Friday, March 04, 2005

Talkin' 'bout my corporation

In a recent post about how "the American consensus" began to unravel with Goldwater, Digby quoted a Goldwater speech:

In order to achieve the widest possible distribution of political power, financial contributions to political campaigns should be made by individuals and individuals alone. I see no reason for labor unions—or corporations—to participate in politics. Both were created for economic purposes and their activities should be restricted accordingly.

This prompts me to finally post something that's been on my mind for a few months now: why not remove "personhood" from corporations, and perhaps from other groups and associations?

Right now, many of the things that companies can do are possible because they get treated as persons under the law. A company has things like privacy rights, political power, and legal standing because the courts treat it as a person. But what if we passed a law simply stating, in appropriate legalese, that "No law shall be construed as granting to a group or association any rights or status reserved to individual persons."?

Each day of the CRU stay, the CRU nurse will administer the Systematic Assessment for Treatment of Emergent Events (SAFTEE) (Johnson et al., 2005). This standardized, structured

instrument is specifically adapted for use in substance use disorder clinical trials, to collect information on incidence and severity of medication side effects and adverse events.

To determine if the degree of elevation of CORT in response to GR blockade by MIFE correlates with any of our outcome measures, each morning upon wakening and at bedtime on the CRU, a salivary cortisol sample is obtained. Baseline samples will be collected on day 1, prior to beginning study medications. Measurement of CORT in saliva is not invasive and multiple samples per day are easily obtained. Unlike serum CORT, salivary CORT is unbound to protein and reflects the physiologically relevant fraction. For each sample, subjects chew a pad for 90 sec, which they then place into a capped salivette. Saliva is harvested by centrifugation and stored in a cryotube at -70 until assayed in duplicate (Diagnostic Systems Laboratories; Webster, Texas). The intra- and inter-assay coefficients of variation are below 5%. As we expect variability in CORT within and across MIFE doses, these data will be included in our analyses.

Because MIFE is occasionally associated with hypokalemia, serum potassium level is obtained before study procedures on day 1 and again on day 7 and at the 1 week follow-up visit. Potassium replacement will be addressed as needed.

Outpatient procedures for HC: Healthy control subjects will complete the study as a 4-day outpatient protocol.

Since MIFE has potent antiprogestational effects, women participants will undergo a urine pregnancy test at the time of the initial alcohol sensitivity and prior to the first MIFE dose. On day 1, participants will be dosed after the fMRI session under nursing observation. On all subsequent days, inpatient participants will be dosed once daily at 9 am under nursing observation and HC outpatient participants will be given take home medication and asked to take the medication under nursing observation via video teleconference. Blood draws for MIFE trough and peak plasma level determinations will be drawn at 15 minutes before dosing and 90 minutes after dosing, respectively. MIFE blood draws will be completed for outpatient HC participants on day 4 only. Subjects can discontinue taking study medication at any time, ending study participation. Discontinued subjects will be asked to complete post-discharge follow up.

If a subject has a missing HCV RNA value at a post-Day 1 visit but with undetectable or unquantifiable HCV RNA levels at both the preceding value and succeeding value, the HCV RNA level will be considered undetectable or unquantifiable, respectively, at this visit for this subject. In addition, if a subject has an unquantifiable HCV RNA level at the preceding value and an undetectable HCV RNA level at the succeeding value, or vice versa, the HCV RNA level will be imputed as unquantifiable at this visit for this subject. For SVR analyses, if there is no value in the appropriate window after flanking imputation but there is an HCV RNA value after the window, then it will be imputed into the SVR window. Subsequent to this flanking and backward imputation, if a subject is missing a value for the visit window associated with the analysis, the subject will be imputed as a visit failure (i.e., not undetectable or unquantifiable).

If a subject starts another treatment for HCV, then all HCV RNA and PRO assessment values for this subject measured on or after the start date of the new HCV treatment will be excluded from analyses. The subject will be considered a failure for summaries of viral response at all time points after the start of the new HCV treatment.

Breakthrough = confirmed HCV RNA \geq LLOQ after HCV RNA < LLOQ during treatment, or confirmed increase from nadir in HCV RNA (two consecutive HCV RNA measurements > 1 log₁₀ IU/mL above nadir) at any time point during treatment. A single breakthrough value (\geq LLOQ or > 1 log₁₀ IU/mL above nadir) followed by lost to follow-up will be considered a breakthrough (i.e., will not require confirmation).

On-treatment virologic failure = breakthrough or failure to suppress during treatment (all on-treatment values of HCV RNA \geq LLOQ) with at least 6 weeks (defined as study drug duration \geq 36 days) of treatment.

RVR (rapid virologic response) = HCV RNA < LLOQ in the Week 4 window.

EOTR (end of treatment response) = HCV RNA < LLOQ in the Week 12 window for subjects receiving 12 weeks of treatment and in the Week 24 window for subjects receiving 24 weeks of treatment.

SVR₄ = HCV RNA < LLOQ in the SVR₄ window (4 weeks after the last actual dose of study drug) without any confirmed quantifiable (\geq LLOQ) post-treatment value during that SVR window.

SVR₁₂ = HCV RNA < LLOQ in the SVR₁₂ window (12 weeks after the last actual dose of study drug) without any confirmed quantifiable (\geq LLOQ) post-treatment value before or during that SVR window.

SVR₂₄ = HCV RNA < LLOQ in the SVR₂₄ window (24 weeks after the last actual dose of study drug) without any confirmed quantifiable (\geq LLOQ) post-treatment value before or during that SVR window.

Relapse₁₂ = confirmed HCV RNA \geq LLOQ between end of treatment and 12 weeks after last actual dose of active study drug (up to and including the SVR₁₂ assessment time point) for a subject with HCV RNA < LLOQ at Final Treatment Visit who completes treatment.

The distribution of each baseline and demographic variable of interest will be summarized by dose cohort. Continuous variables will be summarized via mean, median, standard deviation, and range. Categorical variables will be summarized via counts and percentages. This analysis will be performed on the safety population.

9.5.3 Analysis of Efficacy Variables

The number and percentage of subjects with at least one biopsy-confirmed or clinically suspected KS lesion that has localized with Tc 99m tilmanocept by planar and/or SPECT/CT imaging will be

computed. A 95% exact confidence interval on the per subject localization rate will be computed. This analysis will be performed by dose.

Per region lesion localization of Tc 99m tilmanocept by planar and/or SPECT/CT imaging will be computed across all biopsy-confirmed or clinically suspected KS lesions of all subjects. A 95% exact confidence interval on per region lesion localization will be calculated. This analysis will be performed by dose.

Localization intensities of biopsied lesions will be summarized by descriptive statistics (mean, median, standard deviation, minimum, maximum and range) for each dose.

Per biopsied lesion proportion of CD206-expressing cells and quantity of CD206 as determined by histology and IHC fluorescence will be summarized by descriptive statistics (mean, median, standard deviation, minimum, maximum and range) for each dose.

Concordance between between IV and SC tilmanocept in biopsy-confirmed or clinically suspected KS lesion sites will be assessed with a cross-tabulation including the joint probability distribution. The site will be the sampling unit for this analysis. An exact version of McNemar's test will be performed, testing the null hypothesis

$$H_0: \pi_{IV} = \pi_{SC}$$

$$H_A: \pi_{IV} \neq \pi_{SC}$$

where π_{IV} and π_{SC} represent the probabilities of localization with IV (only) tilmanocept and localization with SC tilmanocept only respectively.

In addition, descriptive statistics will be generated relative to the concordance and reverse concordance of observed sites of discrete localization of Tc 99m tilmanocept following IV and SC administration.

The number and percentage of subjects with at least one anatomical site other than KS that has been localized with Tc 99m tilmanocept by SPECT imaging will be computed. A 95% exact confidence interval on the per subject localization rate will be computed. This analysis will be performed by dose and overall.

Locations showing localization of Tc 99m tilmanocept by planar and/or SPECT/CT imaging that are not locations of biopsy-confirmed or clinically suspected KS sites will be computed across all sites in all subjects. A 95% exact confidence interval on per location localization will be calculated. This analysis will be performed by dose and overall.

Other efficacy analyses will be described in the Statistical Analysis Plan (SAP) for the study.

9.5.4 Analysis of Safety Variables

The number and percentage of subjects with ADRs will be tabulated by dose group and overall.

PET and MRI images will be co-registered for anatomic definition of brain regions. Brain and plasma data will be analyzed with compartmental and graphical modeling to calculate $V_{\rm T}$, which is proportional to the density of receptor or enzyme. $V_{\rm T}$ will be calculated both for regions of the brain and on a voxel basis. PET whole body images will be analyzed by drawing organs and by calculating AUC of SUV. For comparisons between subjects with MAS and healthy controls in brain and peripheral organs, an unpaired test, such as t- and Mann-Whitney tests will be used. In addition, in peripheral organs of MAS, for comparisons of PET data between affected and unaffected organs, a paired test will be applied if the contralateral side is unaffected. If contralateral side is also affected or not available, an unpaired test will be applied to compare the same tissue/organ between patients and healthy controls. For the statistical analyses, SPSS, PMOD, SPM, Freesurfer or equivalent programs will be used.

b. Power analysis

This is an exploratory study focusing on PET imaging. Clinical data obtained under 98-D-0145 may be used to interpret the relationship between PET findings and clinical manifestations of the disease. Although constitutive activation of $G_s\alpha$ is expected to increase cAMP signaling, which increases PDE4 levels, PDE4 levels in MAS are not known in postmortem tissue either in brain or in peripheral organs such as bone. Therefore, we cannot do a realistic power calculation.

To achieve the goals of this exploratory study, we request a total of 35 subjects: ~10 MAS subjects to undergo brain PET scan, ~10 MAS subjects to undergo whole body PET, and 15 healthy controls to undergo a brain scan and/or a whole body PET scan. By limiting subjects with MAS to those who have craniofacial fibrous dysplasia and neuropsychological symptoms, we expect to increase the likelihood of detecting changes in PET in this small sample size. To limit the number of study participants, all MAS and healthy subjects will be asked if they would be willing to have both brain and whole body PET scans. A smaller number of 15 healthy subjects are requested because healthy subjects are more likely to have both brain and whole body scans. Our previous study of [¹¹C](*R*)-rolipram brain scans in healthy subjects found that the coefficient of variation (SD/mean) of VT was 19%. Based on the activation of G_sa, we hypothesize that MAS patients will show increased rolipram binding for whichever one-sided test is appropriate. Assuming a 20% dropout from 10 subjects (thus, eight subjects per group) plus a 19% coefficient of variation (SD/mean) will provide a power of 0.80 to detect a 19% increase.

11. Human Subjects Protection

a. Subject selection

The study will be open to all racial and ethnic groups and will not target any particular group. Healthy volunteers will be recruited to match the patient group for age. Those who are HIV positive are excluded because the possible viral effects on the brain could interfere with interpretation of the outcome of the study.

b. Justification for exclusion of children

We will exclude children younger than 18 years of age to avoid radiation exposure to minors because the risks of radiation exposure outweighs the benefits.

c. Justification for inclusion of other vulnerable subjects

It would probably have to be a Constitutional amendment, for all I know; and I'm sure there are a ton of complex considerations on both sides. Which groups or corporate bodies would this apply to—are there any for whom we would want to preserve personhood? And which rights or status—are there individual rights we would want to continue to extend to corporations?

What do you think? What are the pros and cons? Why should a corporation have a right to privacy, or a right to trial by jury, or the power of political donation?

(By the way, go read the entire Digby post, the thesis of which is, "There can be no doubt that Goldwater’s ideas are now mainstream.")


Post a Comment

<< Home